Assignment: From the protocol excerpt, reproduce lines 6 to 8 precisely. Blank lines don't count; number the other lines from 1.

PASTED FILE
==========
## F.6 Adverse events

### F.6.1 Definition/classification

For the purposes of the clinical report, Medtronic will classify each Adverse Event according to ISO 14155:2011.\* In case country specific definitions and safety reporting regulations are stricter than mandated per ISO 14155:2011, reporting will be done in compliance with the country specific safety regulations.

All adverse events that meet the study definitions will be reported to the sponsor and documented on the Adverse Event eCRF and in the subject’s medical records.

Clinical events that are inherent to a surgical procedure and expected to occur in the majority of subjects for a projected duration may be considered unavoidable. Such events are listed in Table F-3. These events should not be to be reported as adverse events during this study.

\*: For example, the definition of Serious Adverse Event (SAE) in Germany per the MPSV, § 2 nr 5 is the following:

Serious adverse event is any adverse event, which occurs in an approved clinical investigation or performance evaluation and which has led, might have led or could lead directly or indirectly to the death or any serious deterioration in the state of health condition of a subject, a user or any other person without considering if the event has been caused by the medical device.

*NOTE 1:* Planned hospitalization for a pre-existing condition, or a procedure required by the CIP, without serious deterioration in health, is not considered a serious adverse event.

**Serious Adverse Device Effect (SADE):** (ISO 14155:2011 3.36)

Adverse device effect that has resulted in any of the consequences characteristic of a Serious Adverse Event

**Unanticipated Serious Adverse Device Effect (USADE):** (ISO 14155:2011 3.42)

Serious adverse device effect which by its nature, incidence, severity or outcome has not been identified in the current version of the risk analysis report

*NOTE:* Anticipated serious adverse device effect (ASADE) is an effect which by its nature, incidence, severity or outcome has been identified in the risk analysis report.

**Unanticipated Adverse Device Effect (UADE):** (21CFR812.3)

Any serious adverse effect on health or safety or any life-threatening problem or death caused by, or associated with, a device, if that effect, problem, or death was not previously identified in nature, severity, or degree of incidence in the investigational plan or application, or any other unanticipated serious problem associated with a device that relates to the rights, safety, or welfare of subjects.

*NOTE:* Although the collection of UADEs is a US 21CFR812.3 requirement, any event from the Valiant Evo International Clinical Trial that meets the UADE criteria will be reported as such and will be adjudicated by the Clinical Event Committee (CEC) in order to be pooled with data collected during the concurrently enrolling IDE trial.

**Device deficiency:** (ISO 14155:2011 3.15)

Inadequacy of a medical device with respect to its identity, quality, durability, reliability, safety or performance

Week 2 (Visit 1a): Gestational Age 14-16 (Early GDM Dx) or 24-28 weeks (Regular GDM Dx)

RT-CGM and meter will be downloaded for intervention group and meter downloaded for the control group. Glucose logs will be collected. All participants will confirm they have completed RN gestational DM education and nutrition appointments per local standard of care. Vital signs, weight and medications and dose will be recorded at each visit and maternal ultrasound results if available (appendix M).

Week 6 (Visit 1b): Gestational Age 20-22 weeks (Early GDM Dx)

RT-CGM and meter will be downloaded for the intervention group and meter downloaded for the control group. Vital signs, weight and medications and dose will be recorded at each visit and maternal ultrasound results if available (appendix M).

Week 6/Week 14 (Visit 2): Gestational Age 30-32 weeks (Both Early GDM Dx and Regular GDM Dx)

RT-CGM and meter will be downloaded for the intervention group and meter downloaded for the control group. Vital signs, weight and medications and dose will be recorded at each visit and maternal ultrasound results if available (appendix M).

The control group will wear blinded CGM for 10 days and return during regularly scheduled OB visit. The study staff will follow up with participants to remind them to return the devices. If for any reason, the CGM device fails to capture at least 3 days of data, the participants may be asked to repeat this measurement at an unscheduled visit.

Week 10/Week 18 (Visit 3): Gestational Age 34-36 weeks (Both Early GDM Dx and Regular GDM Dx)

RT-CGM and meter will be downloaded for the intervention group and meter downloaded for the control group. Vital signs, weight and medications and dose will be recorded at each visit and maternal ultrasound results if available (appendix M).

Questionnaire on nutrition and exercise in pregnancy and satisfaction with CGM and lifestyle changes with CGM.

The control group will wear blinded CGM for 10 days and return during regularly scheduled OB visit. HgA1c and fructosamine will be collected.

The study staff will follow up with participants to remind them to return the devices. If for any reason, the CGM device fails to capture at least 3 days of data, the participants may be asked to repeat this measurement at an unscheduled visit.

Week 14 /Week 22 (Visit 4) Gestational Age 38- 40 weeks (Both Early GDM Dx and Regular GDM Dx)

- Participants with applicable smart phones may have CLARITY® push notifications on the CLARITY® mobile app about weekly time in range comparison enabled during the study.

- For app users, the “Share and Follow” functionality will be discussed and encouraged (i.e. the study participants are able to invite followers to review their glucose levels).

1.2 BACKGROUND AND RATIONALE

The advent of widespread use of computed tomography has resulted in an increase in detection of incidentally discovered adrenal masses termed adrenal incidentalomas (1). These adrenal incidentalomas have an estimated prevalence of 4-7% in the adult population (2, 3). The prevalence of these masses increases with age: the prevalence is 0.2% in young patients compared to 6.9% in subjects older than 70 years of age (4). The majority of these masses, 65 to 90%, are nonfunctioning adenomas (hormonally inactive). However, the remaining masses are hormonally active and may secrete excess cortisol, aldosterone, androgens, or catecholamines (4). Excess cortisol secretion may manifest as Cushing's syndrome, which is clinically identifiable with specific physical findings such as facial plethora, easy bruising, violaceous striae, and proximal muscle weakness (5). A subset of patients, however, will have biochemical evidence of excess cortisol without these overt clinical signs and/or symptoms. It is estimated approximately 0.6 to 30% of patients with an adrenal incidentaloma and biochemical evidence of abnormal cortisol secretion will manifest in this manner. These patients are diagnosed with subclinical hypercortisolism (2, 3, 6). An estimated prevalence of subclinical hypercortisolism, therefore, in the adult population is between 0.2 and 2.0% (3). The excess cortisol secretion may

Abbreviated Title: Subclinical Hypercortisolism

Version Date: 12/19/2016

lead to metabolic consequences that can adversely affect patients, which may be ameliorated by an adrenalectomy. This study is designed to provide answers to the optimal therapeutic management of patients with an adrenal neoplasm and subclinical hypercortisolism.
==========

\*: For example, the definition of Serious Adverse Event (SAE) in Germany per the MPSV, § 2 nr 5 is the following:

Serious adverse event is any adverse event, which occurs in an approved clinical investigation or performance evaluation and which has led, might have led or could lead directly or indirectly to the death or any serious deterioration in the state of health condition of a subject, a user or any other person without considering if the event has been caused by the medical device.

*NOTE 1:* Planned hospitalization for a pre-existing condition, or a procedure required by the CIP, without serious deterioration in health, is not considered a serious adverse event.